Welcome to your worst nightmare, from scary to embarrassing, we have it all. Hear from these well known dental clinicians about their worst dental nightmares.
Sticky Tales of Halloween Candy
By: Dr. Michael Miyasaki
It happens to the nicest of our patients. The one who has a tooth that we have done dental heroics on because of a lack of any tooth structure. With crown in hand they tell us the last piece of white bread (they always emphasize ‘soft’ white bread or Halloween candy they had) caused their tooth to come out.
Today I had an eighty-year-old patient call me. Her three-unit anterior bridge from teeth #7-9 came out as she was eating a piece of bread. Actually, the teeth fractured right at the level of the bone. No way to save them and too expensive for her to boot. Without that bridge she was left with only one other tooth, crowned it is, #6. When she smiled today, she said she was ready for Halloween. Thank goodness for her good humor and COVID face masking.
By: Dr. Joshua Austin
The year was 2014. I would wear actual business casual clothing to the office, which was the style at the time. No one had ever heard of an N95 mask or SARS-COV-2. Donald Trump was just some guy on TV. Life was good. Or was it? You see, I am obsessive about post op visits. I HATE them. I hate them for a few different reasons.
Firstly, they make me feel like a crappy dentist. I know that every restorative dentist has post op issues of some sort, but they really take a toll on my self esteem and my mental health.
Secondly, they cost me money. Between my time, an assistant’s time, and disposables, a post op visit can cost me as much as $100. That sucks. Post ops eat profitability. They eat it fast.
Because of this post-op-o-phobia, I track my post ops closely. I do this by creating codes in my software for different post op visits. We have a code for a post op for a direct restoration (PODR is what we call it.) We have a code for a post op on an indirect restoration (POIR). We also have POEX for extractions, POEN for endo and POO for any other assorted procedures. I know…it spells poo. Don’t think I didn’t know that and chuckle when I made it. I made POO. HA! Still funny! But alas, this is Halloween, so this is supposed to be scary!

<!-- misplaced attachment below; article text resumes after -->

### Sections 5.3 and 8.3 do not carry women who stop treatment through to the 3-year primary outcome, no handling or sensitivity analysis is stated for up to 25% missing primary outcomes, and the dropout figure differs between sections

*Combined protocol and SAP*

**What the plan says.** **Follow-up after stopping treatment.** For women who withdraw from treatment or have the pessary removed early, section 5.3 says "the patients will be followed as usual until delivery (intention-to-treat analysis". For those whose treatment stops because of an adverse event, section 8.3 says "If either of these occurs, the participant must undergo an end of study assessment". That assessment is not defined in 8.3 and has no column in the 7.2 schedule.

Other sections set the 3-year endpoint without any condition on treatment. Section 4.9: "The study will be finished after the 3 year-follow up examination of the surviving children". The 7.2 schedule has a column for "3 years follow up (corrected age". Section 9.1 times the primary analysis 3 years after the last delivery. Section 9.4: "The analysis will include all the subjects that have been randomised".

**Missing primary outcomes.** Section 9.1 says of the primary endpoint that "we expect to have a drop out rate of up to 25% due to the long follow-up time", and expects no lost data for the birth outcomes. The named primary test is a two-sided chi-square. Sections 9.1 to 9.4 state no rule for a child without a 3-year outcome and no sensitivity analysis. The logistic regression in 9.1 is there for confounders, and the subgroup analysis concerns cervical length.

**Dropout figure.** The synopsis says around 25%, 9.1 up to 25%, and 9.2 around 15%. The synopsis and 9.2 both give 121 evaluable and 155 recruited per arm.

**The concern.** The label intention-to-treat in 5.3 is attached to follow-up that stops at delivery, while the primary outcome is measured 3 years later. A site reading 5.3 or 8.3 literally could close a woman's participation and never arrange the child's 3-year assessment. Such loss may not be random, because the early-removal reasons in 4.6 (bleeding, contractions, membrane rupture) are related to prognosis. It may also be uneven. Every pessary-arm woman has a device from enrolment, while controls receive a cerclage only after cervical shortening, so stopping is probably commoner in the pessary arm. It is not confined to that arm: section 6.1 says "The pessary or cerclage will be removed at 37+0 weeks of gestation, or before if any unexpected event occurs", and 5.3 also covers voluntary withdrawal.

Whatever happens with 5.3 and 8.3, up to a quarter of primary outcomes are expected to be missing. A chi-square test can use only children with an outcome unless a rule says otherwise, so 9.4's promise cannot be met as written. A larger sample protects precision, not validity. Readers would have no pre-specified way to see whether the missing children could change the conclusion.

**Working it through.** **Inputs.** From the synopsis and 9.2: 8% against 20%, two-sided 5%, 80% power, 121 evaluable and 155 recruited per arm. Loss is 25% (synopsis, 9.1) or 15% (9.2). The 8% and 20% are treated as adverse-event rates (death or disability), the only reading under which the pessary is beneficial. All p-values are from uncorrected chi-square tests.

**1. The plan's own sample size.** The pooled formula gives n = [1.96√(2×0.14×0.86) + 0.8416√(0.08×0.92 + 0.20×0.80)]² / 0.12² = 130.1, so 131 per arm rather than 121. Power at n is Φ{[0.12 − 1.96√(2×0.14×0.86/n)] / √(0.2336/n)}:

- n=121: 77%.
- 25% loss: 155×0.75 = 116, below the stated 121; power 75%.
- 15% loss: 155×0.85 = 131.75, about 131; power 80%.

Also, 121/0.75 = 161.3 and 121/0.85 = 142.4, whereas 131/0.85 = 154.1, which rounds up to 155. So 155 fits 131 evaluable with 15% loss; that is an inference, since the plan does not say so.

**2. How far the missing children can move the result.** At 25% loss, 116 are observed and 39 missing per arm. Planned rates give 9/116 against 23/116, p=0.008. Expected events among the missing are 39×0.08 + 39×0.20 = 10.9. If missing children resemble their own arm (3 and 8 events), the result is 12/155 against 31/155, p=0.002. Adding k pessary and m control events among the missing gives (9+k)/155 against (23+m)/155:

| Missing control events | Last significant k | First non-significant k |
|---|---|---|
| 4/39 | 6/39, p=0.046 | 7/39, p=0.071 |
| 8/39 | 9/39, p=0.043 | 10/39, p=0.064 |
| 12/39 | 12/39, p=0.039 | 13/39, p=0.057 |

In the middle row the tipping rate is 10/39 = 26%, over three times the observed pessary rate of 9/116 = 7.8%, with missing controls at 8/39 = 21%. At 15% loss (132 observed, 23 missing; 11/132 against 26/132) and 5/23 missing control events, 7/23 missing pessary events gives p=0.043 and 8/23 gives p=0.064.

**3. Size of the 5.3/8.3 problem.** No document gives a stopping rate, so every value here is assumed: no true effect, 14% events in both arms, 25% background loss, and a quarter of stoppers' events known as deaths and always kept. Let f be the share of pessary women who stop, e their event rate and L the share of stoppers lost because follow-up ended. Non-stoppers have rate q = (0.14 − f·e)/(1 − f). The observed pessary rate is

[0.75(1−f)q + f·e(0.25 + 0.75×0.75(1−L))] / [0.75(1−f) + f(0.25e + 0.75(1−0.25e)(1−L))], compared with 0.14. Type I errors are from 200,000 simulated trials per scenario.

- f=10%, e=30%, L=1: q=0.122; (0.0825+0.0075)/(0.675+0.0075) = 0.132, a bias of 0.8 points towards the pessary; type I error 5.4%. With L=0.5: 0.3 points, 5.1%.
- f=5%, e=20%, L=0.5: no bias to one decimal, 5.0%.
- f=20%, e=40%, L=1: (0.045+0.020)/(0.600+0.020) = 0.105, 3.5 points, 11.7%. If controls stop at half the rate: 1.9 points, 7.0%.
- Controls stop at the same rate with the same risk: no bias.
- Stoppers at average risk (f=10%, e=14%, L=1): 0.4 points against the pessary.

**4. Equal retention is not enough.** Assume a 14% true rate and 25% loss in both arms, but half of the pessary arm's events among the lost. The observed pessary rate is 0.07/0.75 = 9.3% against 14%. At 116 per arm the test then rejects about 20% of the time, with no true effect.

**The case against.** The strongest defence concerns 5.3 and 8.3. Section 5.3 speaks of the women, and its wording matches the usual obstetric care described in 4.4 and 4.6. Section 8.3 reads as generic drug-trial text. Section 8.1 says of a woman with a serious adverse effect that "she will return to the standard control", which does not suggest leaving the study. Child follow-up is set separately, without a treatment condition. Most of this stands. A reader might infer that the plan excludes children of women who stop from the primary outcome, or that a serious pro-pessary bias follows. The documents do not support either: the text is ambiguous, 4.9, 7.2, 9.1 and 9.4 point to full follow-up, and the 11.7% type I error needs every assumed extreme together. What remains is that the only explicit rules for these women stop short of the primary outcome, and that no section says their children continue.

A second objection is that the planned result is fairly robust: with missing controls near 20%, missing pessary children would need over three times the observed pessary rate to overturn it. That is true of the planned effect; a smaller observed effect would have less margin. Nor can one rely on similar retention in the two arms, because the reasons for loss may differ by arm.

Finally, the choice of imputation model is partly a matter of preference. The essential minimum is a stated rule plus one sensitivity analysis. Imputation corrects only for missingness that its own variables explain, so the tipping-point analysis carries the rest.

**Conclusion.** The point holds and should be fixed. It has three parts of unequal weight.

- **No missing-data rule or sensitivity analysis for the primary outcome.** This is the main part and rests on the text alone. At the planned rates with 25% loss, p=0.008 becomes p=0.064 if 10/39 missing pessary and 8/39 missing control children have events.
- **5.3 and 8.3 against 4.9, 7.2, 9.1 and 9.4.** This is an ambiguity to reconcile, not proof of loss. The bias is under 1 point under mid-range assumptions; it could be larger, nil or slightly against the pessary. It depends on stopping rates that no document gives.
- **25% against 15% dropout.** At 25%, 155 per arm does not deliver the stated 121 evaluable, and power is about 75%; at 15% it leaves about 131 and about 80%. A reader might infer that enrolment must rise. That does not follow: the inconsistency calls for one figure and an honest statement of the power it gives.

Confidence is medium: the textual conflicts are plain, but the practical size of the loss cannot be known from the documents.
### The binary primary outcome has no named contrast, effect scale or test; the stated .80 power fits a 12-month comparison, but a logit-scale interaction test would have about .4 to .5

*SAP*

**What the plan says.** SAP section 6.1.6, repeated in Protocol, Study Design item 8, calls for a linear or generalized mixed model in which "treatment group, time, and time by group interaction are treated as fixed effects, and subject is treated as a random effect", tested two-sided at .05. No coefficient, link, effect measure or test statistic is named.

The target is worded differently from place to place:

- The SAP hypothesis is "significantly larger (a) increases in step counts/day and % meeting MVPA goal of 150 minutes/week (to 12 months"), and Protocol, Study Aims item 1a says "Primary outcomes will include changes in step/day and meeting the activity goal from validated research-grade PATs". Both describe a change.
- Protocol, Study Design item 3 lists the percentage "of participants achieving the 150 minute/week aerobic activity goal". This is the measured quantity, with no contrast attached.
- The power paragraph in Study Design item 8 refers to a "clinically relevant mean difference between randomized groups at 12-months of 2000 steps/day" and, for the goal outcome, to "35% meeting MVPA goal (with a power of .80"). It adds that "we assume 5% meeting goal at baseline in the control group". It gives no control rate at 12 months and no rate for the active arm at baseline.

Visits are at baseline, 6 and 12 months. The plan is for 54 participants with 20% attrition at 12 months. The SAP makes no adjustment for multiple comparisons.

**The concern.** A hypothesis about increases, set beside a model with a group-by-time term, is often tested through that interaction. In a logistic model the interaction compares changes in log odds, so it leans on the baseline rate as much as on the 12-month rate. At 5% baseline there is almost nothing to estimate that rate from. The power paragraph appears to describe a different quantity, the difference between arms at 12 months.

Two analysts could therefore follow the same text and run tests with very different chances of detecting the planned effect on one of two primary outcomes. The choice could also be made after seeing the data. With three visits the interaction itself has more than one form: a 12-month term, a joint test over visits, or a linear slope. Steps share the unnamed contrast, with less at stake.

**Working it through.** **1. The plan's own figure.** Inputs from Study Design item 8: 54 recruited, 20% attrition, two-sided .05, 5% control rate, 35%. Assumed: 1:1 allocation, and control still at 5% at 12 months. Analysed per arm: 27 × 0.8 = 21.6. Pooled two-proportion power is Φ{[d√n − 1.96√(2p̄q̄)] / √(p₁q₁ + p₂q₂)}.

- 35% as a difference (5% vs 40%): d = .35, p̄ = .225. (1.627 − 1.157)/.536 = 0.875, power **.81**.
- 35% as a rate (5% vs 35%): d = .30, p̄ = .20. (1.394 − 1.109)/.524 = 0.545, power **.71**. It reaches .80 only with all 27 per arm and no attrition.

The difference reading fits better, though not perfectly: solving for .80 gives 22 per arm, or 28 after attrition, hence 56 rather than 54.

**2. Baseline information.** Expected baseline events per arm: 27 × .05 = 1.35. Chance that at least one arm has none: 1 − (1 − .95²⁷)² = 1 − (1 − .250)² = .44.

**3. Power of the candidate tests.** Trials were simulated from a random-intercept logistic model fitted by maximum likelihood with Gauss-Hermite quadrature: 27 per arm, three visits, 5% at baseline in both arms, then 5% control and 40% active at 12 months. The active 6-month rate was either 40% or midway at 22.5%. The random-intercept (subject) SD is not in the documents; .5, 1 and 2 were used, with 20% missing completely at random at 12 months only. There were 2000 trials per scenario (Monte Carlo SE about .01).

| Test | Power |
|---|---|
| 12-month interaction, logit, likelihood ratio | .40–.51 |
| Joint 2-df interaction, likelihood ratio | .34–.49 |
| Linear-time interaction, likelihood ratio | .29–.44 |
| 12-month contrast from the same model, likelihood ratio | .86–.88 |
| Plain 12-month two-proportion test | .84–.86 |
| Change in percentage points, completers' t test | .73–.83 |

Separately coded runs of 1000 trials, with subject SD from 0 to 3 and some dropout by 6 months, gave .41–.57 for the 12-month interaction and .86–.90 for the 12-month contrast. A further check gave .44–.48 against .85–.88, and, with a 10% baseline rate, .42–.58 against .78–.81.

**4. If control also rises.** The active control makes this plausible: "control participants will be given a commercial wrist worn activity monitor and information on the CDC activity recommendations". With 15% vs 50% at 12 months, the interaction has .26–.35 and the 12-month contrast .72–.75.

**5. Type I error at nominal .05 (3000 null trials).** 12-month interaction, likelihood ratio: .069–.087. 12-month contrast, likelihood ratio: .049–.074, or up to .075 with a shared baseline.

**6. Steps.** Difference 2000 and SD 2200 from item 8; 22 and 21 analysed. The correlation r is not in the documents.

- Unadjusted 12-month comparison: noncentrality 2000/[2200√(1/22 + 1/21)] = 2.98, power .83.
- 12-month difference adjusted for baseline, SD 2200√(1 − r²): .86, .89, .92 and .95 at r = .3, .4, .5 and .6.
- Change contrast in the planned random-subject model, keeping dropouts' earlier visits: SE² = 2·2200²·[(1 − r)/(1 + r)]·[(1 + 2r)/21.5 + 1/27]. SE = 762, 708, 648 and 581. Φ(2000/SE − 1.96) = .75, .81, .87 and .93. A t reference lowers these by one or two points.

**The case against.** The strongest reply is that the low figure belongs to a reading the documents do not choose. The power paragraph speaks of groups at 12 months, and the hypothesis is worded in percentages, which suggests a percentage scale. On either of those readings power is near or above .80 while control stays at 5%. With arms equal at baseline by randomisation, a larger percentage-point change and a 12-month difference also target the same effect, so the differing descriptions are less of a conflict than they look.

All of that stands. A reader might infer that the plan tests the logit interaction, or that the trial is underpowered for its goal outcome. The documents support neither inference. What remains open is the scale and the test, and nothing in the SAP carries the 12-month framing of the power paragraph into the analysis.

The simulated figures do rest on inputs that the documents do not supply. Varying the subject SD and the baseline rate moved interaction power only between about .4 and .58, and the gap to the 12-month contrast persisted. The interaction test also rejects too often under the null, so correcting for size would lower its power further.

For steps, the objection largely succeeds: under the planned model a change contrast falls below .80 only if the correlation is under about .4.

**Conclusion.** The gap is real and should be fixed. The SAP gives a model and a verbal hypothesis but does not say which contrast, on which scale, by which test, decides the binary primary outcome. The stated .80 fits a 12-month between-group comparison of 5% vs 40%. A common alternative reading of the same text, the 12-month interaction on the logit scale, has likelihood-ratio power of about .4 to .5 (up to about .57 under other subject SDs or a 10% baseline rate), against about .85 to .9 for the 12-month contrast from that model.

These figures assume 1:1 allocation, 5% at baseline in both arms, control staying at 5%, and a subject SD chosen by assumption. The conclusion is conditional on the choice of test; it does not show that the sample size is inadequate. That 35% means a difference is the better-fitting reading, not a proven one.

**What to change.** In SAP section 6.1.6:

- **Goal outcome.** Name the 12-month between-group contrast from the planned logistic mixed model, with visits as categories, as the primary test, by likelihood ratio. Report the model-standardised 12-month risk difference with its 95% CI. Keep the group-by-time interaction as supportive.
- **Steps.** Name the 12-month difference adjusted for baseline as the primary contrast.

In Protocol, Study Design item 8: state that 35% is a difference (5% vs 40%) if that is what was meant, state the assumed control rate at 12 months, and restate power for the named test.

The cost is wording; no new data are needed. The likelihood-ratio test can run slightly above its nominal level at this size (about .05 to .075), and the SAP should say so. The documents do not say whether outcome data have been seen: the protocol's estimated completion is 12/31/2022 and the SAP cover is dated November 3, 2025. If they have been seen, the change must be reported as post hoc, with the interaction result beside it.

I have been tracking my post ops since I opened my practice 11 years ago. Generally speaking, my post ops for direct restorations range between 3-6% per month. That means that for every 100 direct restorations I do, I might see between 3-6 back for a post op issue. There is no industry wide standard for this because no one tracks this like I do, so I can anecdotally assume that this is an average number. One particular month….June of 2014….that number jumped to 47%. Yeah, this story just got scary didn’t it? WHAT THE HELL HAPPENED IN MAY AND JUNE OF 2014? I had no idea, but with a number like that, I knew I needed to find out.
I changed my pants, then got to work. I tried to work through the problem logically. Obviously, something was broken in my system. The only way to figure out what was to test each component. I started with my handpieces. I called Patterson Repair to come out and evaluate my handpieces and electric motors. I wanted to make sure they were running correctly and properly lubricated. I wanted to fine out if everything was being done properly maintenance wise. Maybe we were over oiling them so they were bathing the teeth with lubricant (giggity giggity) while I prepped. They came back with a clean bill of health.
Next I checked my etch. I called the manufacturer and gave them the lot number of my most recent bottle and asked if they had any issues reported. All clear. I even took some etch to an extracted tooth to see if it was working properly. I did the same with the adhesive and composite that we routinely use. Everything checked out fine.
Last thing I checked was my curing light. It had always been working properly. It turned on and off with no issue. It put out blue light, just like it should. All should have been right with the world. As a last ditch effort, I purchased a radiometer to fully check my light. I put the light on the radiometer and turned it on. The radiometer said 121 mW/CM2 of power was being emitted. Was that good? Was that bad? I didn’t know. I pulled up the directions for use of my curing light to check.